Chanukah, unlike many other Jewish holidays, is basically a one-note song. The one ritual required, aside from a few changes to the liturgy, is lighting candles. Sure, many of us exchange gifts, eat deep-fried treats and gamble chocolate coins in high-stakes dreidel stand-offs. But from the tradition's perspective, it's all about the candles. If Passover is the season of freedom and Yom Kippur is the Day of Atonement, Chanukah is the holiday of fire.
That is important to keep in mind, because the rituals associated with all holidays are meant to invite us to see ourselves in ways different from the rest of the year. On Passover, we have a seder, a ritualized telling of the story of our freedom. Through this, the tradition encourages us to see ourselves as actors in that drama and remake ourselves -- intellectually, ethically, emotionally and spiritually -- in the image of that story.
On Chanukah, where the obligatory ritual is to make fire, we're invited to remake ourselves in the image of fire.
The Sages of ancient Israel articulate this succinctly in a short passage from the Babylonian Talmud that is the sole reference to Chanukah in rabbinic literature: "Mitzvat Chanukah ner ish u'veito (the obligatory practice for Chanukah is a candle for every person and his household.)" Contextually, this means that a household needs to have only one candle lit each night of the holiday.
Of course, most of us light an additional candle each night, and many of us are accustomed to each person lighting his or her own chanukiah, making us what the Talmud calls the "mehadrin min ha-mehadrin," people who take special care in beautifying their Jewish religious practice. But the essential talmudic practice, the most basic obligation, is one person, one candle.
Read creatively, though, the rabbis are articulating something far more profound: The obligatory practice for Chanukah is for every person and his or her household to be a candle.
After I light the candles, after I recite the blessings and sing the songs, I always take a moment to linger and watch the flames. As I watch, I marvel at the fire. Attached to the wick below, the flame reaches upward. The flame defies gravity. It looks as if it yearns to float away. At the same time, however, it clings to its source, remaining rooted. The flame always reaches above, but it never grasps hold of the heavens long enough to leave the wick.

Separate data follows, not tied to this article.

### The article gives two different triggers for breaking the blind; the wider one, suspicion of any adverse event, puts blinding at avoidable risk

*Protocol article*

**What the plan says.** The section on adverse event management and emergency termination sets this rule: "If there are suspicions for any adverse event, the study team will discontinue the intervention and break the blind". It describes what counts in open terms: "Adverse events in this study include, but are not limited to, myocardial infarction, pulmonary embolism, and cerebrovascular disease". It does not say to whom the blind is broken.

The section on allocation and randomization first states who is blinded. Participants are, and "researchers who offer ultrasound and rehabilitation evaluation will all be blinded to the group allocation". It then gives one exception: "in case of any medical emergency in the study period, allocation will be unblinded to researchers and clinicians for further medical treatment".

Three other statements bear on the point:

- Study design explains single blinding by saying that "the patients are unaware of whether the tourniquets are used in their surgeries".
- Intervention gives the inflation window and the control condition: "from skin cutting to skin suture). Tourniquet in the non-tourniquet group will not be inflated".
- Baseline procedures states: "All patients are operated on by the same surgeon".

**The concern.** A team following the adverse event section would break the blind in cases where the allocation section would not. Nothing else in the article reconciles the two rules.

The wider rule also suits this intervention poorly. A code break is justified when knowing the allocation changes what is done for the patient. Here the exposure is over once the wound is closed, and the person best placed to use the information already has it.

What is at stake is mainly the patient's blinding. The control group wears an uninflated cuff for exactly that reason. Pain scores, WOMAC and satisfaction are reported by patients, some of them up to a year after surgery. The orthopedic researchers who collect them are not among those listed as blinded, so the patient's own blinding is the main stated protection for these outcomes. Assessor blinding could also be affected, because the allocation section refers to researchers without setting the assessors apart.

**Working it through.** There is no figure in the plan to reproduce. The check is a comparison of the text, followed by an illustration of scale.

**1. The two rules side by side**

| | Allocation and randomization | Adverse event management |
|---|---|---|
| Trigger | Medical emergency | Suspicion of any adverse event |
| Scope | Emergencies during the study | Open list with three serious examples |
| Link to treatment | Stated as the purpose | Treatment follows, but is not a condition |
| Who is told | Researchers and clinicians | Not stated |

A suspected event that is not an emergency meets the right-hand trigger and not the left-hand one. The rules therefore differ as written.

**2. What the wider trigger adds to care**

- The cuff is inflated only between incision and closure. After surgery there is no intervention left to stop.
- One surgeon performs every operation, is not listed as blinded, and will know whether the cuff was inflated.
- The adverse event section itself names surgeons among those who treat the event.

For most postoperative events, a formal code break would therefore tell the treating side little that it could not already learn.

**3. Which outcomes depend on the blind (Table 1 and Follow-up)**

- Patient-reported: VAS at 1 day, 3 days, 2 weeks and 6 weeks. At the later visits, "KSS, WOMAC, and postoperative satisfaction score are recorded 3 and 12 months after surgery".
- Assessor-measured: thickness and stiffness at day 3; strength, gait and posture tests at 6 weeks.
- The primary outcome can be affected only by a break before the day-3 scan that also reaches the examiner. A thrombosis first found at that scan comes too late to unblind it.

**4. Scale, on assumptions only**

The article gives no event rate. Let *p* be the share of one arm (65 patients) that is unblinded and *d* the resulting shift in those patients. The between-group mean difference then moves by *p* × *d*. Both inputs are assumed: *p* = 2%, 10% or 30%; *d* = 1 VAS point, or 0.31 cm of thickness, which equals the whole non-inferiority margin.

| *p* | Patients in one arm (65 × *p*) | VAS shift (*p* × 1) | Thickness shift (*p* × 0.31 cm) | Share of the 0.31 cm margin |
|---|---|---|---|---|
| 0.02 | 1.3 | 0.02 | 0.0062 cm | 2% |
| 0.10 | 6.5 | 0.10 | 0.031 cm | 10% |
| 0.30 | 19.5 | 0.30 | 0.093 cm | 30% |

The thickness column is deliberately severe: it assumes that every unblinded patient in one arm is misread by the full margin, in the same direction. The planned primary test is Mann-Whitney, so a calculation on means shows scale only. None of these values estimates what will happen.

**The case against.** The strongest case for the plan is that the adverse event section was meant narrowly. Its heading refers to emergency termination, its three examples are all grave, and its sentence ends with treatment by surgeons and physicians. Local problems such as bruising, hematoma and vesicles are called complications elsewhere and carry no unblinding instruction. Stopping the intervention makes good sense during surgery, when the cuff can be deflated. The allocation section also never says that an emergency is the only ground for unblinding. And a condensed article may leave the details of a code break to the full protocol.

The image reminds me of the famous biblical story about Jacob's ladder, which, coincidentally, we read each year right after the start of the month of Kislev, during which we celebrate Chanukah. In that story, the patriarch Jacob runs away from home, afraid for his life. On his journey, he lays down to sleep and dreams of a ladder "set on the ground, its top reaching toward the sky," with angels ascending and descending it.
The similarities between ladder and candles are striking. Unless the ladder is fixed on the earth, it cannot stand long enough to reach toward the sky. The Torah teaches that, similarly, without strong roots, we cannot have the strength to grow and surpass ourselves. At the same time, the ladder's top was not in the sky but perpetually reaching toward it. God beckons us to keep reaching; even if we never attain our ideal, we must always keep stretching.
In the Jacob story, angels are in constant motion on the ladder. Similarly, in order to flourish we must reach out and in, up and down, finding balance through holding on to both polarities.
If lighting the Chanukah candles urges every person, figuratively, to become a candle, then the ritual is beckoning us to live this holy tension in multiple dimensions of our lives. Can we try to reach higher and surpass ourselves while retaining a firm sense of who we are? Can we yearn for that which is outside ourselves while recognizing the value we possess within?
Can we long for something more while remaining able to count the blessings we have? Can we live in the world of the spirit and simultaneously embrace the benefits of material reality? Can we recognize the necessity of engaging the physical world in cultivating a spiritual life and simultaneously realize that spiritual sensitivities help us successfully navigate our world and our lives?
This Chanukah, I invite you to see your candles as models for your inner life. As you light them, take a moment to reflect, to illuminate and, perhaps, to ignite within you your own spark for personal transformation.
Rabbi Michael Knopf is assistant rabbi at Har Zion Temple.